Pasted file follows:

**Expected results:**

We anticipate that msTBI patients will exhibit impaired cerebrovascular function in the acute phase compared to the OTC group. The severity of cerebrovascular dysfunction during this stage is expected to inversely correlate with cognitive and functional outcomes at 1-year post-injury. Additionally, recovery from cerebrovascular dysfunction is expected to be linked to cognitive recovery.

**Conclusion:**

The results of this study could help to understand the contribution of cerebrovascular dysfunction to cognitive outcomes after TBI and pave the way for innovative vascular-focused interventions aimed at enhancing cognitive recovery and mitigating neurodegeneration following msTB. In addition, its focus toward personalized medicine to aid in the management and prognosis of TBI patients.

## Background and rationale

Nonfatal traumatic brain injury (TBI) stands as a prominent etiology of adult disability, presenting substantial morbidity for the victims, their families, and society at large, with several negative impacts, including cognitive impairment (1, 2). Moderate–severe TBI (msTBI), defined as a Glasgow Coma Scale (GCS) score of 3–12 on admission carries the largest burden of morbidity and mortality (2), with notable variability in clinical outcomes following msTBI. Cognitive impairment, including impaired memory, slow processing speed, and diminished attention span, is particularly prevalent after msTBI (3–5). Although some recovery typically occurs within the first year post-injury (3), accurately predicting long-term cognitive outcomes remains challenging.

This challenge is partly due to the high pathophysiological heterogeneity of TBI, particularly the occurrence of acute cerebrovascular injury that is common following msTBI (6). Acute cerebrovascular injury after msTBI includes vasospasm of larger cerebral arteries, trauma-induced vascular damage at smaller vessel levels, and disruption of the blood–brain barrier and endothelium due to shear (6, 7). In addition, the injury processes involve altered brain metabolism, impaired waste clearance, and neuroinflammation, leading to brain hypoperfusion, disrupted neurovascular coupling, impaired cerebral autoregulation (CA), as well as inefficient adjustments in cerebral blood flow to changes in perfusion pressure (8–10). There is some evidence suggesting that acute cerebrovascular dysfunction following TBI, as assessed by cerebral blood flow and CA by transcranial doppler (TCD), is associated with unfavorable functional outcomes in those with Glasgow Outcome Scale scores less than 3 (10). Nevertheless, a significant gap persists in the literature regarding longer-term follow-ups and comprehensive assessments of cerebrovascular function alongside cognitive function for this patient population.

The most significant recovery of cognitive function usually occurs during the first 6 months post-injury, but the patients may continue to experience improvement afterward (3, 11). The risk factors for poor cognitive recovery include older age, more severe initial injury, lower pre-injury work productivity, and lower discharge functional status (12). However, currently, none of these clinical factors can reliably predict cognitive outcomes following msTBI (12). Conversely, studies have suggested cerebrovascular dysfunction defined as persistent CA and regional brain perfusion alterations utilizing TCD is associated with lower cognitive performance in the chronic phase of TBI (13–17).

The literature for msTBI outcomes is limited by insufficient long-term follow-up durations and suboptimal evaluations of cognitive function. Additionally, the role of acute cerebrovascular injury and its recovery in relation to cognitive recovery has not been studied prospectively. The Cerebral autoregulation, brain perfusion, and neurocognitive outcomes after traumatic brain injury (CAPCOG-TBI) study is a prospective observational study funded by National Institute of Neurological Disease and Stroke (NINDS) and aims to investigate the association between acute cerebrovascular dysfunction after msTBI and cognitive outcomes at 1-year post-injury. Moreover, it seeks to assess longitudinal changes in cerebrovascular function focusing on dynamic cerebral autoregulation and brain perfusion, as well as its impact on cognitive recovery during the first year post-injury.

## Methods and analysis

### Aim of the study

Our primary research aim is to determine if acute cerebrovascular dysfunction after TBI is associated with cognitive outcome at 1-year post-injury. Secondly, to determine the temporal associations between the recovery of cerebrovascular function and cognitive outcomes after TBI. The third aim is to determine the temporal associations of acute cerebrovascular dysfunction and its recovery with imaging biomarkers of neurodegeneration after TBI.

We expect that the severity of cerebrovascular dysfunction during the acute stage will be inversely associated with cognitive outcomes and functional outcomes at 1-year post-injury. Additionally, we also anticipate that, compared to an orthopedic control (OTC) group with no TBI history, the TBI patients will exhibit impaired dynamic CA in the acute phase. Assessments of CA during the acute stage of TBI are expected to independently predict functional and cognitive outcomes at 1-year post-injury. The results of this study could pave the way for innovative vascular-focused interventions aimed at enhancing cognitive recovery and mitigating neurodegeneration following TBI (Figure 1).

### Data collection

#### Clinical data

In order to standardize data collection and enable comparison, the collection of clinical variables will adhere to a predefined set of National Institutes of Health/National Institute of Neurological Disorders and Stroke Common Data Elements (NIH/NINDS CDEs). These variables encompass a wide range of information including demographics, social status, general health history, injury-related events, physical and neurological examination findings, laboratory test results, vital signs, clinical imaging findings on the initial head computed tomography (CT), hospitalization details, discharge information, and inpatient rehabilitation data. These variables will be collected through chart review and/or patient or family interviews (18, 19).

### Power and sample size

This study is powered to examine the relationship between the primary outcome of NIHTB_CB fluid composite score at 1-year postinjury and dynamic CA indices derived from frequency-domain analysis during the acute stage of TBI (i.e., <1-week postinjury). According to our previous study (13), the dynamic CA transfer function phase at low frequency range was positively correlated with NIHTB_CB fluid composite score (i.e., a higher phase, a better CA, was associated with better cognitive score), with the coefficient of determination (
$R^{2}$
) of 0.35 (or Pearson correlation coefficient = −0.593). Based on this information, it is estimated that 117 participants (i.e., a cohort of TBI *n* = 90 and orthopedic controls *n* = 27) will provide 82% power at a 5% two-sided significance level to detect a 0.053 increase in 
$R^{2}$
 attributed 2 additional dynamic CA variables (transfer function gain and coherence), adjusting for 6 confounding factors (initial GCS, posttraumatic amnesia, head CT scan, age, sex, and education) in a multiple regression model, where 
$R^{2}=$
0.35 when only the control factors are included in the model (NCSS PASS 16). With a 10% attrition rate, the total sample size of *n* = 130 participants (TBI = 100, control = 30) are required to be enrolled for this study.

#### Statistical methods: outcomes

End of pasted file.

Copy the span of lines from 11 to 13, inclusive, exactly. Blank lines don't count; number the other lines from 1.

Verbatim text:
### Aim of the study

Our primary research aim is to determine if acute cerebrovascular dysfunction after TBI is associated with cognitive outcome at 1-year post-injury. Secondly, to determine the temporal associations between the recovery of cerebrovascular function and cognitive outcomes after TBI. The third aim is to determine the temporal associations of acute cerebrovascular dysfunction and its recovery with imaging biomarkers of neurodegeneration after TBI.

We expect that the severity of cerebrovascular dysfunction during the acute stage will be inversely associated with cognitive outcomes and functional outcomes at 1-year post-injury. Additionally, we also anticipate that, compared to an orthopedic control (OTC) group with no TBI history, the TBI patients will exhibit impaired dynamic CA in the acute phase. Assessments of CA during the acute stage of TBI are expected to independently predict functional and cognitive outcomes at 1-year post-injury. The results of this study could pave the way for innovative vascular-focused interventions aimed at enhancing cognitive recovery and mitigating neurodegeneration following TBI (Figure 1).